Authors: Julie Cross
Tags: #Literature & Fiction, #Women's Fiction, #Contemporary Women, #Romance, #Contemporary, #New Adult & College, #Contemporary Fiction
is a work of fiction. Names, places, and incidents either are products of the author’s imagination or are used fictitiously.
A Flirt eBook Original
Copyright © 2014 by Julie Cross
by Tracy Wolff copyright © 2014 by Tracy Deebs-Elkeneney
All Rights Reserved.
Published in the United States by Flirt, an imprint of Random House, a division of Random House LLC, a Penguin Random House Company, New York.
and the F
colophon are trademarks of Random House LLC.
eBook ISBN 978-0-553-39034-6
Cover photograph: © Lorand Geiner/Getty Images
Author photograph: © Christian Doellner
This book contains an excerpt from the forthcoming book
by Tracy Wolff. This excerpt has been set for this edition only and may not reflect the final content of the forthcoming edition.
Cover design: Susan Schultz
Cover photograph: © Lorand Gelner/Getty Images
Got another medical myth to debunk for you today.
Myth—humans only use 10% of our brains.
This very inaccurate theory is most likely the result of some pseudo-psychologist from 1900 trying to employ motivational tactics.
In his/her patients on the order of “it’s physically impossible for bees to fly” so let’s all be inspired to do the impossible.
The bee flight issue has recently been clarified and there is now a scientific explanation.
Justin taps his fingers on the receptionist’s desk outside the lab. “The kid’s been in the ER five minutes and you have a diagnosis? Bullshit.”
I flash Justin a grin so I can keep from grinding my teeth. I don’t hate him. That would require a level of caring that we never reached. I loathe him. Him and his smaller-than-average penis. “He’s been here at least an hour, especially if you factor in the time in the waiting room.”
“Why do you do that?” Justin snaps. “You know what I meant by five minutes. I know you did. You’re stalling because you don’t really have specific reasons to believe it’s diabetes. You’ve done some freakish statistics in your head and odds are in favor of diabetes.”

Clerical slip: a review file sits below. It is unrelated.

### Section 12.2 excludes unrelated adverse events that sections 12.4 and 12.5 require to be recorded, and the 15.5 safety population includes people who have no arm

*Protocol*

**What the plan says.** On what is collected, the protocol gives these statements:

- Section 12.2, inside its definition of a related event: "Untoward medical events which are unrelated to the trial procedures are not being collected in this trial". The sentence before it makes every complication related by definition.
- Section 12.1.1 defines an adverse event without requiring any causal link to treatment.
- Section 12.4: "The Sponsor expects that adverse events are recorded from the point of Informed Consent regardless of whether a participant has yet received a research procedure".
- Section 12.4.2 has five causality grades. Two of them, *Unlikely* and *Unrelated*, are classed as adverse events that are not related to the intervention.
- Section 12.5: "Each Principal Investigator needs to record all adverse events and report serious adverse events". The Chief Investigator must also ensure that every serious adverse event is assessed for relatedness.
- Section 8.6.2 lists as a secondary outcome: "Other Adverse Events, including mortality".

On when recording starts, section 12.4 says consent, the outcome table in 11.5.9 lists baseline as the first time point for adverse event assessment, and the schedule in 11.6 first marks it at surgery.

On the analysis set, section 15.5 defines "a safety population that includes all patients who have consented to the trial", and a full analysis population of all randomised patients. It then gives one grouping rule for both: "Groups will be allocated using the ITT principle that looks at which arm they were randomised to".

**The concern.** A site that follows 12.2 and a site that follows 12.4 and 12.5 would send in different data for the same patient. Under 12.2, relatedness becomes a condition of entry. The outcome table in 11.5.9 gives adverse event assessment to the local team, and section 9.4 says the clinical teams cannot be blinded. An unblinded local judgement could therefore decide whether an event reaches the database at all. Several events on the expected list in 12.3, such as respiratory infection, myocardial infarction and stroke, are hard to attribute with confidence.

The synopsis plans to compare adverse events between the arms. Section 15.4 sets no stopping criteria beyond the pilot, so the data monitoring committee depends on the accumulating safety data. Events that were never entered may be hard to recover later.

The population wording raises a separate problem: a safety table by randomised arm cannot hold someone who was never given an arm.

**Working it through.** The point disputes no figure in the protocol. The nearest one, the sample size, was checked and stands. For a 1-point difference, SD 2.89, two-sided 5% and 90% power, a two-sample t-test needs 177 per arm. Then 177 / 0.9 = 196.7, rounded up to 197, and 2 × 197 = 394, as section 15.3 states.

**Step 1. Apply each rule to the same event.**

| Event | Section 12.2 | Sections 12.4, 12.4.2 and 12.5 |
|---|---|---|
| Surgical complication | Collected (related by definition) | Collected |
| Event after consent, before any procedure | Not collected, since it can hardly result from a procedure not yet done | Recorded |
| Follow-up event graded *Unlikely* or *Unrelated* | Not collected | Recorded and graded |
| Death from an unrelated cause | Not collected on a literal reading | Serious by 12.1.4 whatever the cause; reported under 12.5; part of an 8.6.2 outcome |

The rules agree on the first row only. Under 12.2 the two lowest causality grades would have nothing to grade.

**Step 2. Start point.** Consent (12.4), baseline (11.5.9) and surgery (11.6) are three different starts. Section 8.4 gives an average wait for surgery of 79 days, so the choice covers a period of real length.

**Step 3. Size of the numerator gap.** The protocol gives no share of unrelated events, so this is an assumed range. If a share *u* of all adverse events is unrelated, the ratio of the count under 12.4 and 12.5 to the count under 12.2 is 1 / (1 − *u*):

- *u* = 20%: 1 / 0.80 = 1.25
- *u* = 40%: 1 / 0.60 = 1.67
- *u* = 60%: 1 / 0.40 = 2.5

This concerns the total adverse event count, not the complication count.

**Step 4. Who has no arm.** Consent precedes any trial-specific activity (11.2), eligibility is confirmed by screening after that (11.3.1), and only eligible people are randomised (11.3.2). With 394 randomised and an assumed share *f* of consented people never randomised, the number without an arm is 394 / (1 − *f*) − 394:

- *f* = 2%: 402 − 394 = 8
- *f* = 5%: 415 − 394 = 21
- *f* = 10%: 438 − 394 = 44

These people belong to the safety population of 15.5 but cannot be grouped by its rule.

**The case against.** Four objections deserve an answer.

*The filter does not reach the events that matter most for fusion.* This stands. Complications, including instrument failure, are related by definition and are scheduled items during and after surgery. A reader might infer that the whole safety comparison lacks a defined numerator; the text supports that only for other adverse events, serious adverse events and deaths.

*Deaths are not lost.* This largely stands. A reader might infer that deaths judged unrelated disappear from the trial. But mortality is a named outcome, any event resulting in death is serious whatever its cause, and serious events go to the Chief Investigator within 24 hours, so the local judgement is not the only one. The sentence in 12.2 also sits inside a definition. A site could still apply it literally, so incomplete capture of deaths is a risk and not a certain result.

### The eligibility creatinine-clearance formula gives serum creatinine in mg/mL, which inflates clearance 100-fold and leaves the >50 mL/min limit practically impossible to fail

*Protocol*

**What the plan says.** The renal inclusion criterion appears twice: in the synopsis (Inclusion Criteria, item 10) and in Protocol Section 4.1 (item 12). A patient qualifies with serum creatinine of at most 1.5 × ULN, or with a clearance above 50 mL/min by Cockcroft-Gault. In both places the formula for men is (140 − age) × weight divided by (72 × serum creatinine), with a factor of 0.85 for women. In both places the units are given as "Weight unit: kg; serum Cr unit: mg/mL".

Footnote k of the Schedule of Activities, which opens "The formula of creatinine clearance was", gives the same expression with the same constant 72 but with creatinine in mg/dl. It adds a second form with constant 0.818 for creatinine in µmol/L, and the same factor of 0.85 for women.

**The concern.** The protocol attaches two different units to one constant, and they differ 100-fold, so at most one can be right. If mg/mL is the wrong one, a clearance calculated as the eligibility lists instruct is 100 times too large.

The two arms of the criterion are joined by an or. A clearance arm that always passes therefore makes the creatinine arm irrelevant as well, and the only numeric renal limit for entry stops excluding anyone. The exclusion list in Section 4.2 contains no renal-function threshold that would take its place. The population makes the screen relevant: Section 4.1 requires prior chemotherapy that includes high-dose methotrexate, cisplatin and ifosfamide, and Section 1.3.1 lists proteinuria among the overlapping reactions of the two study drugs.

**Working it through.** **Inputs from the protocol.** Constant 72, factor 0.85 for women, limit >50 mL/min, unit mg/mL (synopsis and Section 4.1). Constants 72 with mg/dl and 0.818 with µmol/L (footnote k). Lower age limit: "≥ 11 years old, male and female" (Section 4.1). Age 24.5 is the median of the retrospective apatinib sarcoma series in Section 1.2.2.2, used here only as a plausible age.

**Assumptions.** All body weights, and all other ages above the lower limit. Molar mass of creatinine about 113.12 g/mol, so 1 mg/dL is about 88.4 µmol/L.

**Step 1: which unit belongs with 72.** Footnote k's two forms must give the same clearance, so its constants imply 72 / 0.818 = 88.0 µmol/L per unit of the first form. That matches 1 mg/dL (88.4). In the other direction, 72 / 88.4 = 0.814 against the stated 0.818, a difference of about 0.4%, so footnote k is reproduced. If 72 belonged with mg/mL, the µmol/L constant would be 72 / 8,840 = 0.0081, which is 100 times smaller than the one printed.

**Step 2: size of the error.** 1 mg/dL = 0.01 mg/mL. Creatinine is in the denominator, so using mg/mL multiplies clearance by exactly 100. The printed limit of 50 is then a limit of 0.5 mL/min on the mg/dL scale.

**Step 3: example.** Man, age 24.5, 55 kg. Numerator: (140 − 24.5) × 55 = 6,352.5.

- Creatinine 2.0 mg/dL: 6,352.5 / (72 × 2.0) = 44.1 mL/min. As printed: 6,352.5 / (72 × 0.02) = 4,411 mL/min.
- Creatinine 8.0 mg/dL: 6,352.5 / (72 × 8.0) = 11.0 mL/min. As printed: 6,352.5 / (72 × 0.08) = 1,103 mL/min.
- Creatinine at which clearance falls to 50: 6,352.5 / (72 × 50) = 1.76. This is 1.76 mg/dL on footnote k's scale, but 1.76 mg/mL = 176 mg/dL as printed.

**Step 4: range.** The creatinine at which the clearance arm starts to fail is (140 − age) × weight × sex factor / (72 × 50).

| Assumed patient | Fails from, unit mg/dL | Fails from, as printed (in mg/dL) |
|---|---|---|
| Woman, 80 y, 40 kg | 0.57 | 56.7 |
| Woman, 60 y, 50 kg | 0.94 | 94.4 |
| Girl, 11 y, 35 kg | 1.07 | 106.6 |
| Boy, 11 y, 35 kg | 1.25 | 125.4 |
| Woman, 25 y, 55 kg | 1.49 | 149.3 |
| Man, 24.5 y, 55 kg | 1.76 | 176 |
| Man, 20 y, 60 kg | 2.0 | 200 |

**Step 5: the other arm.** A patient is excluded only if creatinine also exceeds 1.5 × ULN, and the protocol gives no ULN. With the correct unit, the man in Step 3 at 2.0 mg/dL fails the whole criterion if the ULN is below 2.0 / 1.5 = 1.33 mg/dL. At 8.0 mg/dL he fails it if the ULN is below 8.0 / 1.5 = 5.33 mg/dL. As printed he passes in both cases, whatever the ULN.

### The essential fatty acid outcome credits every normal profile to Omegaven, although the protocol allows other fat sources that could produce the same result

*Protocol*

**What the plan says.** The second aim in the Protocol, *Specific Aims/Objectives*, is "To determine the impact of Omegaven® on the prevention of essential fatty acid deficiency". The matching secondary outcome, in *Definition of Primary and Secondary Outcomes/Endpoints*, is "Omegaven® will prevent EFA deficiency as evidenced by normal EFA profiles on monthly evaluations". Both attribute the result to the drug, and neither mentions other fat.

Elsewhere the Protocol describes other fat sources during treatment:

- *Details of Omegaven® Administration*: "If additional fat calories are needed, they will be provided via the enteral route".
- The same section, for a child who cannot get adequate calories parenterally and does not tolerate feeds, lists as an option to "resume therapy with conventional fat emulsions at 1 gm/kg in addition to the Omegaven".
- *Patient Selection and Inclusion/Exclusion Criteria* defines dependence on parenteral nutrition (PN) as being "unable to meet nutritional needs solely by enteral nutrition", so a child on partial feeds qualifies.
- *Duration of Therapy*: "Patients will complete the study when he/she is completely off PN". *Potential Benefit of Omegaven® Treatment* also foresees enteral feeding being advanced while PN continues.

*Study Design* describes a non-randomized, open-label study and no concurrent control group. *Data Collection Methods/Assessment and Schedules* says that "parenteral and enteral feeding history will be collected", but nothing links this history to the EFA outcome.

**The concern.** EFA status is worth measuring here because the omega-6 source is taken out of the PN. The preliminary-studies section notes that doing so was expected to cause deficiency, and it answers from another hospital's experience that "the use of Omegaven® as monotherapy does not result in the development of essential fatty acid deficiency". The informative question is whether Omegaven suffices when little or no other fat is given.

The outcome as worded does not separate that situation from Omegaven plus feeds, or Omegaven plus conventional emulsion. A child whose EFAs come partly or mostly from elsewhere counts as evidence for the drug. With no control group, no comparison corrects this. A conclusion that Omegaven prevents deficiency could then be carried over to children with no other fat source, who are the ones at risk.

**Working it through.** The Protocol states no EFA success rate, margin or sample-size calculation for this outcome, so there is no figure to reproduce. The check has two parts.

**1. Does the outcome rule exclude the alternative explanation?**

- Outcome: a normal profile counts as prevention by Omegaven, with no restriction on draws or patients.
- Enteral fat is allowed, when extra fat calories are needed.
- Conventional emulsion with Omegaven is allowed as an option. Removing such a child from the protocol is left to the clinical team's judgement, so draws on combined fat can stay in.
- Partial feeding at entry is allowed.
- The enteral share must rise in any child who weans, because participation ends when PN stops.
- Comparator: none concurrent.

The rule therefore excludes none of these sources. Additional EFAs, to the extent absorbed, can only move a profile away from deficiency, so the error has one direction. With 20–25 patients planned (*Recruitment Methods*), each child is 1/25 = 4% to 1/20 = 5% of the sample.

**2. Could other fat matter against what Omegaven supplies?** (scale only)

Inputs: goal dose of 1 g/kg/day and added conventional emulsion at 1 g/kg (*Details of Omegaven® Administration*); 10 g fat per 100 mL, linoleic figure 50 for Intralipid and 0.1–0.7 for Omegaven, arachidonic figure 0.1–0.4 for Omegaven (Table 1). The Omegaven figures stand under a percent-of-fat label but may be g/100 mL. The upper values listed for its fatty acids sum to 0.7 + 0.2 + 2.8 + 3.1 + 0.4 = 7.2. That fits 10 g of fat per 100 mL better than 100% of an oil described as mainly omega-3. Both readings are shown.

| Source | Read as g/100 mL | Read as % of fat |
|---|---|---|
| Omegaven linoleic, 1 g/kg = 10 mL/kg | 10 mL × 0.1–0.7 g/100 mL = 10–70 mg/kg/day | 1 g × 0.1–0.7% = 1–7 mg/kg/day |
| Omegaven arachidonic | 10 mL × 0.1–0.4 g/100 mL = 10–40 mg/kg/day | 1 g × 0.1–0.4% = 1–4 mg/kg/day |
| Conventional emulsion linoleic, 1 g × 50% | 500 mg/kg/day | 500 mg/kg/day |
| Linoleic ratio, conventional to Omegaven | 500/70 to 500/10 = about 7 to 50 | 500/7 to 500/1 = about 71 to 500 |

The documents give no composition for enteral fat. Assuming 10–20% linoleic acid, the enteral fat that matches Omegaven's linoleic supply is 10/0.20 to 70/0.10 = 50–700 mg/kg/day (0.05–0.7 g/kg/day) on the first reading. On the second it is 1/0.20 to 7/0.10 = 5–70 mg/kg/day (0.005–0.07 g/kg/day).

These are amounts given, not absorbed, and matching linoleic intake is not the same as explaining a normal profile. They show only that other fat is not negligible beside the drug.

. “And this is exactly why physical intimacy is all we were ever good at.”
Justin’s eyebrows lift up. “Physical intimacy is all
were good at, Isabel.”
Okay, so that stings. Not because I care what that stupid prodigy thinks (though, if we’re getting technical, I started med school much younger than he did), but more that I’m secretly petrified he’s right and the label will haunt me wherever I go. But the intern mantra, “Show no fear,” plays in my head a few times, giving me a surge of confidence. “Oh, so you admit that I’m good in bed?”
A flicker of regret flashes across his face, but like me, he knows the mantra. “I don’t recall any beds being involved. Floors, yes. A couple of walls.”
A lab tech walks toward the front desk and stops when he sees us eagerly waiting. He
snorts with laughter. “I bet the two of you would fork over some serious cash for the contents of this folder.”
I snap my fingers. “Hand it over. Now.”
“Ignore her, she has no people skills,” Justin says before turning to me, calm as anything. “A hundred bucks, the next three enemas, and a round of kindergarten booster shots on the line. Still going with diabetes?”
He should know better than to doubt me when it involves giving shots to kicking, screaming kindergarteners in the free clinic. “Yes. Are you still going with lower intestinal bacterial infection?”
The folder lands in Justin’s hand, but he continues to stare at me, not opening it. He plays this part of our game so well. It drives me nuts. I used to think it was sexy, but now I can’t stand him. Or his penis. The guy didn’t even start med school until he was nineteen. Some prodigy.
“There’s no family history of diabetes. The kid’s only been sick for five days,” Justin repeats, as if I don’t remember details of a patient exam that happened minutes ago. “He was in fucking Mexico last week!”
“Enough,” the lady behind the desk hisses at us. “If Dr. Rinehart knew you were betting money on a patient’s diagnosis, you’d both be written up.”
Everyone knows Justin and I play this game, but getting caught doing it by our boss is an entirely different thing. I lower my voice and snatch the folder from his hands. “Yeah, a posh all-inclusive resort where everything is imported from the States.”
I open the folder, scan the blood work numbers, and keep my face completely under control as I close it and pass it to Justin before walking off. I’m all the way to the ER doors before he comes jogging up behind me, the folder tucked under his arm. He pounds his palm against the button providing access to the ER.
“I was right, wasn’t I?” he says. “You did some statistics thing in your head.”
“We both know you didn’t go with a gut feeling, because Isabel Jenkins only diagnoses with evidence.”
I stop in the middle of the hallway and spin around to face him. “There might not be a family history of diabetes, but there is a family history of B-cell autoimmunity.”
His face falls so fast, I almost feel guilty.
. “The uncle with lupus … shit, I didn’t even—”